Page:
Archives For Theology

If I could give one piece of advice to spiritual seekers (or believers for that matter) who have nagging questions about Jesus, the Bible, and Christianity which keep them from embracing Jesus, the Bible, and Christianity, I could summarize it in two words: work hard. If there are troubles, doubts, or a lack of clarity keeping you from a deeper engagement or commitment to knowing and following God as revealed in the Person of Jesus Christ then I would encourage you to be industrious about finding the answers. If you attend a local church you might utilize her leaders or journey along with a small group of believers for help. Furthermore, you could read books from the best and brightest biblical scholarship over the decades if not the centuries. You could also see if the Church Historical has already encountered and answered your questions (I mean, we’re talking roughly 2,000 years here). Regardless how you pursue the answers to your questions, the point is to actually pursue them.

Far too often when I hear of someone’s journey for answers it seems less a journey and more an extremely abbreviated stroll…to their computer to google a question. Unfortunately for many, the “search” amounts to finding within the first page or two of results an answer which merely serves to reaffirm biases and preconceived notions1, and that’s it, they’re done. Back to binge-watching on Netflix. Or maybe the journey abruptly concluded because of a Facebook fake news post blasting long-held truths of orthodox Christianity that the reader assumes is legitimate simply because it’s on a webpage. Hear me, both illustrations are examples of those who aren’t looking for answers as much as wanting to retain excuses for unbelief. Real searching takes real work. Frankly, how hard we work at our search tends to indicate how genuine our search really is. In other words, working hard can be a litmus test for what constitutes a real question we’re hung up on versus something we just tell people we struggle with because we don’t want to come across spiritually shallow or lazy.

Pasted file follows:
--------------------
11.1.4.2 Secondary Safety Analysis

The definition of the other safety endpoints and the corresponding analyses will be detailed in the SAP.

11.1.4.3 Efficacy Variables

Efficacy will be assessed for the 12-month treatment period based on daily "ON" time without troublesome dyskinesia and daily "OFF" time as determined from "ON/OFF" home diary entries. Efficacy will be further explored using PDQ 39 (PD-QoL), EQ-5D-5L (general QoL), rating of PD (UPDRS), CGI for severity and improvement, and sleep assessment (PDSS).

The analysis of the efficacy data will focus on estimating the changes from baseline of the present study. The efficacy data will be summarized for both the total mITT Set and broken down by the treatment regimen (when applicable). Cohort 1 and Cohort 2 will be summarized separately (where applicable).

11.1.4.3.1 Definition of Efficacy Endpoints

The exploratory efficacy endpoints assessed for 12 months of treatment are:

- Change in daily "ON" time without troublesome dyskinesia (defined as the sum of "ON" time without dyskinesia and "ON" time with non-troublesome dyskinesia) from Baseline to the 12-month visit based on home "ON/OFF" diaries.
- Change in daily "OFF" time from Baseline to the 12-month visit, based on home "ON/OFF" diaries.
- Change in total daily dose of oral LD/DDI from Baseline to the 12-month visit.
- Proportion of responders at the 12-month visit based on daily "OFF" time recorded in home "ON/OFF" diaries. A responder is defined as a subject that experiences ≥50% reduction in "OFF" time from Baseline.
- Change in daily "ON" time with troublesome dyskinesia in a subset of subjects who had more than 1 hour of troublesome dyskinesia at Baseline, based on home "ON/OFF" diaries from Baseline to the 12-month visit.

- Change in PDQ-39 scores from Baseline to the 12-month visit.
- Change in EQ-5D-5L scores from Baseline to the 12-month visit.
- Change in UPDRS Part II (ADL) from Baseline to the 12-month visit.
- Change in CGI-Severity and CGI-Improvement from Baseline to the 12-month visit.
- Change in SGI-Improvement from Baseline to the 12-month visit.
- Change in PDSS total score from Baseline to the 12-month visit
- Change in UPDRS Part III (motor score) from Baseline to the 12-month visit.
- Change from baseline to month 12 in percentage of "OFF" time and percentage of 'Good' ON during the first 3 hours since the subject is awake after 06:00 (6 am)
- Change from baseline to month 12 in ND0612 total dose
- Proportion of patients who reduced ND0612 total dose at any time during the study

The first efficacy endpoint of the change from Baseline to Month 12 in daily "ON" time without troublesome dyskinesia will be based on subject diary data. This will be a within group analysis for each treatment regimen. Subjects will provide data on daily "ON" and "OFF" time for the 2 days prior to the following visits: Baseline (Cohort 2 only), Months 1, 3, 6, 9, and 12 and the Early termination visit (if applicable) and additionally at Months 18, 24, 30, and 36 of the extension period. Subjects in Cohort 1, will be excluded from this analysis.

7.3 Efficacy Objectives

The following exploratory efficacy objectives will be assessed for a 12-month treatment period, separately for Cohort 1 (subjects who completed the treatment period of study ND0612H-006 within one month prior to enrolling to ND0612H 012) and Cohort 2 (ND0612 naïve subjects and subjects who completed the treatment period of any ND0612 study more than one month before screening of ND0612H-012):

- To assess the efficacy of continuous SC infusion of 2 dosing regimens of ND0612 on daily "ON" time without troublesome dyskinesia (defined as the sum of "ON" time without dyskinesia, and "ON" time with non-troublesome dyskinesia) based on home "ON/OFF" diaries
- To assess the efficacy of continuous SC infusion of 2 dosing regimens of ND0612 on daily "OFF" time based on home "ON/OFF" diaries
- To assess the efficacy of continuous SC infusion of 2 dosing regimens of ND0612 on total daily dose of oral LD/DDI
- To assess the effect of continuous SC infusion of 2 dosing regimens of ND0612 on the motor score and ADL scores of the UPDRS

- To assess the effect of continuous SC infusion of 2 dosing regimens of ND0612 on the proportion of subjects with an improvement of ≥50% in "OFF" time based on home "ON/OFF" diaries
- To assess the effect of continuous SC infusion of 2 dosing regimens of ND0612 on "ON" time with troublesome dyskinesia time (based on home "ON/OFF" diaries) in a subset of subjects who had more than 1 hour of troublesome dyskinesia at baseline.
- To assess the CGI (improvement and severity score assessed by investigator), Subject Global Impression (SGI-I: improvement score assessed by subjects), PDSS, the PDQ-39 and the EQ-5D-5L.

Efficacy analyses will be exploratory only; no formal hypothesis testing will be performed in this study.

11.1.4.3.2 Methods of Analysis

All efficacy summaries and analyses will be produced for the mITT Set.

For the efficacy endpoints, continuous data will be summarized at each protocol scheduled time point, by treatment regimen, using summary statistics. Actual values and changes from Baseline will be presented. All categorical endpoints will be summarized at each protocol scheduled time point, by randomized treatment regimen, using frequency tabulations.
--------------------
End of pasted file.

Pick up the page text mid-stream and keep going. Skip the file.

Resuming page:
The 1992 Academy Award-nominated Lorenzo’s Oil tells the true story of a family with a child, Lorenzo Odone, who begins to show neurological problems, such as loss of hearing, tantrums, etc. The boy is diagnosed as having adrenoleukodystrophy (ALD), which is fatal within two years. Augusto, Lorenzo’s father, an economist who worked for the World Bank, couldn’t find a doctor to treat their son’s rare disease, so he took it upon himself to find a treatment to save his son’s life. In their quest, the Odones clash with doctors, scientists, and support groups, who are skeptical that anything could be done about ALD, much less by laypeople – remember, he’s an economist, not a doctor. But Augusto is undeterred. He sets up camp in medical libraries, reviewing animal experiments, enlists the aid of a professor, presses researchers, question top doctors all over the world, and even organized an international symposium about the disease. And yet, in spite of research dead-ends and the horror of watching his son’s health decline, Augusto persists until he finally discovers a therapy involving adding a certain kind of oil to their son’s diet. The movie ends with his son’s improvement and future brighter than when it began.2

Why all the work? Why all the blood, sweat, and tears to get the right answer? Well, for Odone family, getting the answer was literally a matter of life and death. But is our spiritual quest amidst questions and doubts any different? On the contrary, I would argue it’s even greater, for the stakes are infinite. The consequences being eternal life or eternal death (cf., Heb. 9:27). This is why each of us should do whatever it takes to reduce the doubts we have by working hard to get the correct answers, even if we don’t like the answers we find.

Don’t settle for living a life where your “doubts” are really excuses in disguise. Think deeply about the questions you have and work hard to find the answers. Run to the real “oil” of truth and be honest with what you find, even if you don’t like it. Doing so will aid you in your spiritual journey for the present and hopefully for the life to come.

Work hard.